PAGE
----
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CONCEPTS AND PRINCIPLES ­ Better body care through shared expertise



William Gardner Sutherland is largely credited as defining the craniosacral landscape. The classic work Osteopathy in the Cranial Field (written by Harold Ives Magoun, DO under the auspices of Sutherland's teaching foundation) was the first comprehensive text of craniosacral anatomy, physiology, diagnosis and treatment. As Cranial Osteopathy, craniosacral technique was mostly focused the movement of bones. Sutherland's direction was visionary and most of the concepts on anatomy and physiology as well as treatment techniques are still used today. It has developed into a comprehensive technique that is widely used in holistic treatment. In the 60s, George Goodheart, DC developed Applied Kinesiology, which encompassed many aspects of heath care, but took craniosacral technique forward in assessment and treatment. His work expands treatment of sutures, neurovascular points, neurolymphatic points, meridians, and complex relationships throughout the somatic system. He broke new ground with neurological testing, muscle testing, therapy localization and challenge. In the same decade, D.B. DeJarnette, DO developed S.O.T. Craniopathy, which most notably added focus on the pelvic end of the craniosacral system. In 1983, John Upledger, DO published CranioSacral Therapy®, which defined a soft tissue approach to treatment of the craniosacral system. It focused on fluid flow, membranes, energetic elements and emotional release. It greatly popularized craniosacral concepts by offering a treatment approach that was accessible to a wider range of practitioners. Many practitioners have developed variations of Upledger's approach. Most of them combine Upledger's concepts with another modality, like myofascial release, Polarity® or Structural Integration®. In the early 90s, G. Dallas Hancock, DC, LMT developed CranioStructural Techniquessm and CranioStructural Integrationsm. His work took another huge leap forward in several areas. First, he focused on CranioStructural techniques that were more active and direct in their evaluation and treatment. Secondly, he defined clearer relationships between the craniosacral system and the somatic system. Furthermore, he developed a method of releasing structural restrictions in the somatic system through techniques focusing on the craniosacral system. These releases seem to be more permanent in nature and dramatically change the body's tendency to re-establish the associated dysfunctional patterns. This was unprecedented. Most of the ideas here were pioneered by these icons or practitioners working under their guidance. This history is brief and many significant contributors are not mentioned here. As practitioners have split off from their respective pioneers, they have refined or modified concepts that include other elements such as nutrition, strain-counter strain, myofascial release, emotional release and more.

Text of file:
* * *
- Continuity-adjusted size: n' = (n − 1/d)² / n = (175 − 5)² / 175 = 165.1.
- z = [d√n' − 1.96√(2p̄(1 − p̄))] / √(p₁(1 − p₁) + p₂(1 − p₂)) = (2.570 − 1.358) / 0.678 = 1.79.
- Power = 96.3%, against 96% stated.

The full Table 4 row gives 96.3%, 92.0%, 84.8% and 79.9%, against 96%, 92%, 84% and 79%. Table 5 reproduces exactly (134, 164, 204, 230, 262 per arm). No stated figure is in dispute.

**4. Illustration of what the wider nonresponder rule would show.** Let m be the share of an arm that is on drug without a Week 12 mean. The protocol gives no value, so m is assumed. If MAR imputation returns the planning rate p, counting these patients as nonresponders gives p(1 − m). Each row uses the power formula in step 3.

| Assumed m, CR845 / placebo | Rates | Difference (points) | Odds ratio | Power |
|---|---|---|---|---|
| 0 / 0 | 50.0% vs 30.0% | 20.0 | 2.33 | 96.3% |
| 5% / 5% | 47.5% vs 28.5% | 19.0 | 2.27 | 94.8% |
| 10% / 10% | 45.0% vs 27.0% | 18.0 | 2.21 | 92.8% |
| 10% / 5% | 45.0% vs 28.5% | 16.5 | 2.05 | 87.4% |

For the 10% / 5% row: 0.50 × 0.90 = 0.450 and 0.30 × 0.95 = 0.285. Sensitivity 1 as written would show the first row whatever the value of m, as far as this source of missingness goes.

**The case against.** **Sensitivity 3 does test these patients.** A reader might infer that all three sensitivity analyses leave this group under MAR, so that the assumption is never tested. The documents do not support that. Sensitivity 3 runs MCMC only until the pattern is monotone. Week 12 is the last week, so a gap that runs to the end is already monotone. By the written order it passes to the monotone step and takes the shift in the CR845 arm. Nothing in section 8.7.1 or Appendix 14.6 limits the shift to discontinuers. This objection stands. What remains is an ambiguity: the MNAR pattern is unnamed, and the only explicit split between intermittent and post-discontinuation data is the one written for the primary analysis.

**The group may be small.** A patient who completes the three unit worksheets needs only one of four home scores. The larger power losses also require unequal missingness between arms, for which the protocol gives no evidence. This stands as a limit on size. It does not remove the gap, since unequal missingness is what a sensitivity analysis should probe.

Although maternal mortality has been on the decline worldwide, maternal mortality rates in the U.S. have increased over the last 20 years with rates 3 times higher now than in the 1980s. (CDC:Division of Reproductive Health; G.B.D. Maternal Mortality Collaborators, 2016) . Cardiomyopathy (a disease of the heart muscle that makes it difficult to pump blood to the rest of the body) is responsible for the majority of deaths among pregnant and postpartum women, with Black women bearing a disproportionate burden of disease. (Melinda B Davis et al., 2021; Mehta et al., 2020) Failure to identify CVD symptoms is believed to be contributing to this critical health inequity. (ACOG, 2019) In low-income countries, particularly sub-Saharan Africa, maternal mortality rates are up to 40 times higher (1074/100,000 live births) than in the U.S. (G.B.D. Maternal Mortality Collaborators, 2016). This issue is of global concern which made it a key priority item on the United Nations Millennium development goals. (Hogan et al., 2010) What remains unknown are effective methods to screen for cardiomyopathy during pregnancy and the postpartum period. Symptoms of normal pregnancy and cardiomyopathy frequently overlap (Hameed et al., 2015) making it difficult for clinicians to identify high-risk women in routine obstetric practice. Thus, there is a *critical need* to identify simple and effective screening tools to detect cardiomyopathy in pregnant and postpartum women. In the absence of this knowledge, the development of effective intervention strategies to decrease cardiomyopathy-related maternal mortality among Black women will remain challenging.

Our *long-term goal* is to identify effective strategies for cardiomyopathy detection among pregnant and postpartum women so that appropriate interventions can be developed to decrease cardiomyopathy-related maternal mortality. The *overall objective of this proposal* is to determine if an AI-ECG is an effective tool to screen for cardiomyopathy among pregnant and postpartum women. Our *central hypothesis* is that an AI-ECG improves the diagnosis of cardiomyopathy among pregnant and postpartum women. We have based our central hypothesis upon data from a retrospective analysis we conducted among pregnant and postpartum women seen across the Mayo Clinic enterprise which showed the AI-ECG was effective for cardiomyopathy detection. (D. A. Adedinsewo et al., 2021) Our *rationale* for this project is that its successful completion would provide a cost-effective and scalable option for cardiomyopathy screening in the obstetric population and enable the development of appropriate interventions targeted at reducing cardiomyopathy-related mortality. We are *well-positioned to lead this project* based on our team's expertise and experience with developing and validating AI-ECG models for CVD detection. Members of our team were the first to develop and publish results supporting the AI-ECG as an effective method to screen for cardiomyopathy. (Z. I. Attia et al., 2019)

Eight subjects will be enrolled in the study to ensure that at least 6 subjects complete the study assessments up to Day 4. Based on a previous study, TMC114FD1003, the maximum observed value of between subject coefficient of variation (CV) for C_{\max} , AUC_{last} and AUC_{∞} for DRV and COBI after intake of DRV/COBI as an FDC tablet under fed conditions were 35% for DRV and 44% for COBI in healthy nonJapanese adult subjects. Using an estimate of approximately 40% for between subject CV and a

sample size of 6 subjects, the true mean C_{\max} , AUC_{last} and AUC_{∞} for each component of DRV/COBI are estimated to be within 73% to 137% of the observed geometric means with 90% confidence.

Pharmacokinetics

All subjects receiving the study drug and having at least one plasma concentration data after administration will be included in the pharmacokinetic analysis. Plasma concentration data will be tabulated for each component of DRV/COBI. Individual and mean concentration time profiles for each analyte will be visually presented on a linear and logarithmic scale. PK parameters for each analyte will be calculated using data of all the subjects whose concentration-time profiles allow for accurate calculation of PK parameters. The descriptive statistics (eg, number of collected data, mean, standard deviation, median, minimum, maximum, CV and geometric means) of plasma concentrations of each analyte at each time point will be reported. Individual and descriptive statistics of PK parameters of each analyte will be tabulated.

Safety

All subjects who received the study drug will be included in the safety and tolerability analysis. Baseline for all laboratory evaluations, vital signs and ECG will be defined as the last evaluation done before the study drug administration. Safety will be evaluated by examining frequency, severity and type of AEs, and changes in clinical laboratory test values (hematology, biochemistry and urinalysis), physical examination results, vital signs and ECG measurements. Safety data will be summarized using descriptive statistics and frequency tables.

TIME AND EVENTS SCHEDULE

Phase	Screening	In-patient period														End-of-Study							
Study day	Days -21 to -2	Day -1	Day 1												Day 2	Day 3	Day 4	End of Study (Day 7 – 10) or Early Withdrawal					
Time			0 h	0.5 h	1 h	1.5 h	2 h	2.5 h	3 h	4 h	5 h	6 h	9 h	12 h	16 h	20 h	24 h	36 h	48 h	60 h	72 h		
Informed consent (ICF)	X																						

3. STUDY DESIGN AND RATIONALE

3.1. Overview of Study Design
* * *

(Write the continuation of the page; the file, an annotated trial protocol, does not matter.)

Integrative Craniosacral is a soft tissue approach that builds on the concepts of these pioneers. It takes the therapy approach further to explore the possibilities of creating an integrative system by recognizing and addressing the governing components of systemic patterns.

Tony Preston, Inc 2010 ­ All rights reserved ­ Do not reproduce without permission - Page 1 of 1


Microsoft Word - brief craniosacral history

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Microsoft Word - brief craniosacral history